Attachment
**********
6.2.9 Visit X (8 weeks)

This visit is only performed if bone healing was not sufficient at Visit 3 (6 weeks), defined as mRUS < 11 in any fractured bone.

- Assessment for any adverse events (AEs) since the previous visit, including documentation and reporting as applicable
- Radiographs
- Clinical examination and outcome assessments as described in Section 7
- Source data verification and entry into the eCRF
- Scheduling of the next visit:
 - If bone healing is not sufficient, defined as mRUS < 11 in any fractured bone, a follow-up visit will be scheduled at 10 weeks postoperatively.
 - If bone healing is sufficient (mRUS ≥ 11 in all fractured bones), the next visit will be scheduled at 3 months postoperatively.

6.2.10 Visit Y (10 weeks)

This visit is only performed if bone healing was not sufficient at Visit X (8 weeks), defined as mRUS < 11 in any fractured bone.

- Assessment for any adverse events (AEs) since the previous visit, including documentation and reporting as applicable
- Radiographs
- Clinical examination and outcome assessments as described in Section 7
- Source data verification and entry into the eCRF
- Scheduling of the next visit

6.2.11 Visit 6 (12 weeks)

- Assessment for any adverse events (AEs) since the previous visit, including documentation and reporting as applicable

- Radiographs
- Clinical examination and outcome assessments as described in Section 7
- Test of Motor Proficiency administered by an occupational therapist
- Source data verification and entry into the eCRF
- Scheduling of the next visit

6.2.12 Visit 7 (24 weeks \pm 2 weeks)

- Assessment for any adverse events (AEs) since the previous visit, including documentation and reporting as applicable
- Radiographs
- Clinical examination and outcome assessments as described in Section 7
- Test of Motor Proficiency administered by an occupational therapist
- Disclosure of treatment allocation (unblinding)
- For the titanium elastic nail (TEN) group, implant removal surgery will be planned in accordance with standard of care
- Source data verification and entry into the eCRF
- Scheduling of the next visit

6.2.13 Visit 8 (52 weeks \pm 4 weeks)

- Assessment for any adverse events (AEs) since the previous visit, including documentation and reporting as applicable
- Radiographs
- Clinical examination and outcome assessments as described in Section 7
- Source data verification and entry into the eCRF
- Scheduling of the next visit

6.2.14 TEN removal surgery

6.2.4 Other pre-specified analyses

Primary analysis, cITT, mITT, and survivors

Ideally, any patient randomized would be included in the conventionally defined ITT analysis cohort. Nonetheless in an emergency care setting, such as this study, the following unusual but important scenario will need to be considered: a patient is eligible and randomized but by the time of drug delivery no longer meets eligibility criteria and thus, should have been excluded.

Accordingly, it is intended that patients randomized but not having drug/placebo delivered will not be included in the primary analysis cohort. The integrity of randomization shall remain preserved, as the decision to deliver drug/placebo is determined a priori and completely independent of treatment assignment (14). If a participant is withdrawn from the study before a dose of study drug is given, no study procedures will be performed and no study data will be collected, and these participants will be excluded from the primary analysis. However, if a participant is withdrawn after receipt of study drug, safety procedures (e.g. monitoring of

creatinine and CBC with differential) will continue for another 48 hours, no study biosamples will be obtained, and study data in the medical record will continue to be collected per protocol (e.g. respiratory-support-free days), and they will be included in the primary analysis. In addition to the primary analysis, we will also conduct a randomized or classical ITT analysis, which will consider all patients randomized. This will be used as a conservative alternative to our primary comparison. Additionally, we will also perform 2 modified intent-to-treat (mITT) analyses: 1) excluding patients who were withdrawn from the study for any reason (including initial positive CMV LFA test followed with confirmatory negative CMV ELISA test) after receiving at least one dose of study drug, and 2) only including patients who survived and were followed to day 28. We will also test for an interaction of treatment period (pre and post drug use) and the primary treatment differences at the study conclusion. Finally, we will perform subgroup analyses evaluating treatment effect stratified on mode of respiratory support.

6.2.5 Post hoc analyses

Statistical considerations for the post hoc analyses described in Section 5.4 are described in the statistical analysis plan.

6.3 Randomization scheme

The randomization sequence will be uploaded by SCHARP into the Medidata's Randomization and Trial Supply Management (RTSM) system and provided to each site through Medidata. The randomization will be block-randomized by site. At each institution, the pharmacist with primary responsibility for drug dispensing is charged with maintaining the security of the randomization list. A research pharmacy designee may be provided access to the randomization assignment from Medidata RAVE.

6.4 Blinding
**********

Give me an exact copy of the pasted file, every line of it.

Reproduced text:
6.2.9 Visit X (8 weeks)

This visit is only performed if bone healing was not sufficient at Visit 3 (6 weeks), defined as mRUS < 11 in any fractured bone.

- Assessment for any adverse events (AEs) since the previous visit, including documentation and reporting as applicable
- Radiographs
- Clinical examination and outcome assessments as described in Section 7
- Source data verification and entry into the eCRF
- Scheduling of the next visit:
 - If bone healing is not sufficient, defined as mRUS < 11 in any fractured bone, a follow-up visit will be scheduled at 10 weeks postoperatively.
 - If bone healing is sufficient (mRUS ≥ 11 in all fractured bones), the next visit will be scheduled at 3 months postoperatively.

6.2.10 Visit Y (10 weeks)

This visit is only performed if bone healing was not sufficient at Visit X (8 weeks), defined as mRUS < 11 in any fractured bone.

- Assessment for any adverse events (AEs) since the previous visit, including documentation and reporting as applicable
- Radiographs
- Clinical examination and outcome assessments as described in Section 7
- Source data verification and entry into the eCRF
- Scheduling of the next visit

6.2.11 Visit 6 (12 weeks)

- Assessment for any adverse events (AEs) since the previous visit, including documentation and reporting as applicable

- Radiographs
- Clinical examination and outcome assessments as described in Section 7
- Test of Motor Proficiency administered by an occupational therapist
- Source data verification and entry into the eCRF
- Scheduling of the next visit

6.2.12 Visit 7 (24 weeks \pm 2 weeks)

- Assessment for any adverse events (AEs) since the previous visit, including documentation and reporting as applicable
- Radiographs
- Clinical examination and outcome assessments as described in Section 7
- Test of Motor Proficiency administered by an occupational therapist
- Disclosure of treatment allocation (unblinding)
- For the titanium elastic nail (TEN) group, implant removal surgery will be planned in accordance with standard of care
- Source data verification and entry into the eCRF
- Scheduling of the next visit

6.2.13 Visit 8 (52 weeks \pm 4 weeks)

- Assessment for any adverse events (AEs) since the previous visit, including documentation and reporting as applicable
- Radiographs
- Clinical examination and outcome assessments as described in Section 7
- Source data verification and entry into the eCRF
- Scheduling of the next visit

6.2.14 TEN removal surgery

6.2.4 Other pre-specified analyses

Primary analysis, cITT, mITT, and survivors

Ideally, any patient randomized would be included in the conventionally defined ITT analysis cohort. Nonetheless in an emergency care setting, such as this study, the following unusual but important scenario will need to be considered: a patient is eligible and randomized but by the time of drug delivery no longer meets eligibility criteria and thus, should have been excluded.

Accordingly, it is intended that patients randomized but not having drug/placebo delivered will not be included in the primary analysis cohort. The integrity of randomization shall remain preserved, as the decision to deliver drug/placebo is determined a priori and completely independent of treatment assignment (14). If a participant is withdrawn from the study before a dose of study drug is given, no study procedures will be performed and no study data will be collected, and these participants will be excluded from the primary analysis. However, if a participant is withdrawn after receipt of study drug, safety procedures (e.g. monitoring of

creatinine and CBC with differential) will continue for another 48 hours, no study biosamples will be obtained, and study data in the medical record will continue to be collected per protocol (e.g. respiratory-support-free days), and they will be included in the primary analysis. In addition to the primary analysis, we will also conduct a randomized or classical ITT analysis, which will consider all patients randomized. This will be used as a conservative alternative to our primary comparison. Additionally, we will also perform 2 modified intent-to-treat (mITT) analyses: 1) excluding patients who were withdrawn from the study for any reason (including initial positive CMV LFA test followed with confirmatory negative CMV ELISA test) after receiving at least one dose of study drug, and 2) only including patients who survived and were followed to day 28. We will also test for an interaction of treatment period (pre and post drug use) and the primary treatment differences at the study conclusion. Finally, we will perform subgroup analyses evaluating treatment effect stratified on mode of respiratory support.

6.2.5 Post hoc analyses

Statistical considerations for the post hoc analyses described in Section 5.4 are described in the statistical analysis plan.

6.3 Randomization scheme

The randomization sequence will be uploaded by SCHARP into the Medidata's Randomization and Trial Supply Management (RTSM) system and provided to each site through Medidata. The randomization will be block-randomized by site. At each institution, the pharmacist with primary responsibility for drug dispensing is charged with maintaining the security of the randomization list. A research pharmacy designee may be provided access to the randomization assignment from Medidata RAVE.

6.4 Blinding